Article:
I recently finished the book, D-Day, by Stephen Ambrose. D-Day occurred on June 6, 1944 when allied troops stormed the beaches of Normandy by ship and plane to defeat Hitler’s evil Nazi Germany. There are literally thousands of stories of bravery and heroism to tell from that day, but I want to share with you one that stands out in my mind of Sgt. Harrison Summers of West Virginia. Because there was so much confusion and so many misdrops that day, most of the men were in the wrong place and ended up fighting with soldiers they had never met from other companies. Squads formed as soldiers happened to meet up on the battle field.
Sgt. Summers was instructed to take fifteen such men to capture a German barracks occupied by a full strength German company. I will let Mr. Ambrose tell you the rest of the story:
“Summers grabbed one man […] and told him, ‘Go up to the top of this rise and watch in that direction and don’t let anything come over that hill and get on my flank. Stay there until you’re told to come back.’ [The man] did as ordered.
Summers then went to work, charging the farmhouse, hoping his hodgepodge squad would follow. It did not, but he kicked the door and sprayed the interior with his tommy gun. Four Germans fell dead, others ran out a back door to the next house. Summers, still alone, charged that house; again the Germans fled. His example inspired [a private] to come out of the roadside ditch where the group was hiding, set up his light machine gun, and begin laying down a suppressing fire against the barracks building.
Once more Summers dashed forward. The Germans were ready this time; they shot at him from loopholes but, what with [the private’s] machine-gun fire and Summers’s zigzag running, failed to hit him. Summers kicked in the door and sprayed the interior, killing six Germans and driving the remainder out of the building.
Summers dropped to the ground, exhausted and in emotional shock. He rested for half an hour. His squad came up and replenished his ammunition supply. [Afterwards] he charged another building, killing six more Germans. The rest threw up their hands. Summers’s squad was close behind; he turned the prisoners over to his men.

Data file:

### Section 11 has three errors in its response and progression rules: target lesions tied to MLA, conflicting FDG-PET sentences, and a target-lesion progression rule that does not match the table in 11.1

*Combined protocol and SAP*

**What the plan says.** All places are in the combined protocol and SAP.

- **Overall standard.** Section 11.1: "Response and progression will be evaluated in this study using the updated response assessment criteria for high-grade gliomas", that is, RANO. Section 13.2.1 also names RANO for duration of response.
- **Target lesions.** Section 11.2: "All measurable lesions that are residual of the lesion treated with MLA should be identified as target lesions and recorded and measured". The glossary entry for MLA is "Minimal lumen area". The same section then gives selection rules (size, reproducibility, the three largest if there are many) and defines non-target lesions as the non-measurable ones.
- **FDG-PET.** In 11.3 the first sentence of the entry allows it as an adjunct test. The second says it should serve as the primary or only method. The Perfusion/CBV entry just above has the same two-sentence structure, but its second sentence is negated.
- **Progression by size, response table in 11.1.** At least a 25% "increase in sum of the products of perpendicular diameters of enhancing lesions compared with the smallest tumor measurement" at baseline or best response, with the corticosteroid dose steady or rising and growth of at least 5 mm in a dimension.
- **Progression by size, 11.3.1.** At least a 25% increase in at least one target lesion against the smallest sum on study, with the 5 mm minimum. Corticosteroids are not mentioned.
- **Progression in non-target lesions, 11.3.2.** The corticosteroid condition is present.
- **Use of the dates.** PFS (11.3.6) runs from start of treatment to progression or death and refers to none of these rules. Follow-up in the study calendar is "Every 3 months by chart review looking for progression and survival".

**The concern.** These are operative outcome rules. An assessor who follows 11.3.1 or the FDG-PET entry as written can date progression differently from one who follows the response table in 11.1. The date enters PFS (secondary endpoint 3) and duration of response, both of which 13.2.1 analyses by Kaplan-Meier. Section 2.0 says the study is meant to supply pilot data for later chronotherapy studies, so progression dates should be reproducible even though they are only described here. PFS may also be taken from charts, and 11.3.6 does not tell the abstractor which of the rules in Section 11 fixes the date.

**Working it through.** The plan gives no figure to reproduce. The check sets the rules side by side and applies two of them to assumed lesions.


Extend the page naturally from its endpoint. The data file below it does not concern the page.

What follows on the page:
One of them […] called out to Summers: ‘Why are you doing it?’
‘I can’t tell you,’ Summers replied.
‘What about the others?’ [the man asked.]
‘They don’t seem to want to fight,’ said Summers, ‘and I can’t make them. So I’ve got to finish it.’” (2)
Sgt. Summers went on that day to kill or capture at least sixty more Germans. His actions earned him a battlefield commission and a Distinguished Service Cross. I tell this story because when Christians are faced with something like Operation: Luke 10, they may be divided into two groups.
In the first group there will be those like Sgt. Summers who chose to fight the war before him regardless of who else does. The second group will consist of those who for whatever reason will choose to stay in the ditch hiding from the enemy.
The Christian life is not about earning a commission or a medal…we are out to please our Lord and receive a victor’s crown.
My challenge to each of you is to follow me in “bringing Christ to our city.” Get out of the ditch, and let’s go after this together. Let’s each be prepared for the rewards we will receive from our God on that final day. Are you with me? I can’t make you, but “I’ve got to finish it.”
So what is the challenge for the Christian? In a word: “Go.”
Stephen E. Ambrose, D-Day June 6th 1944: The Climactic Battle of WWII (New York: Simon and Schuster, 1994), 297-298.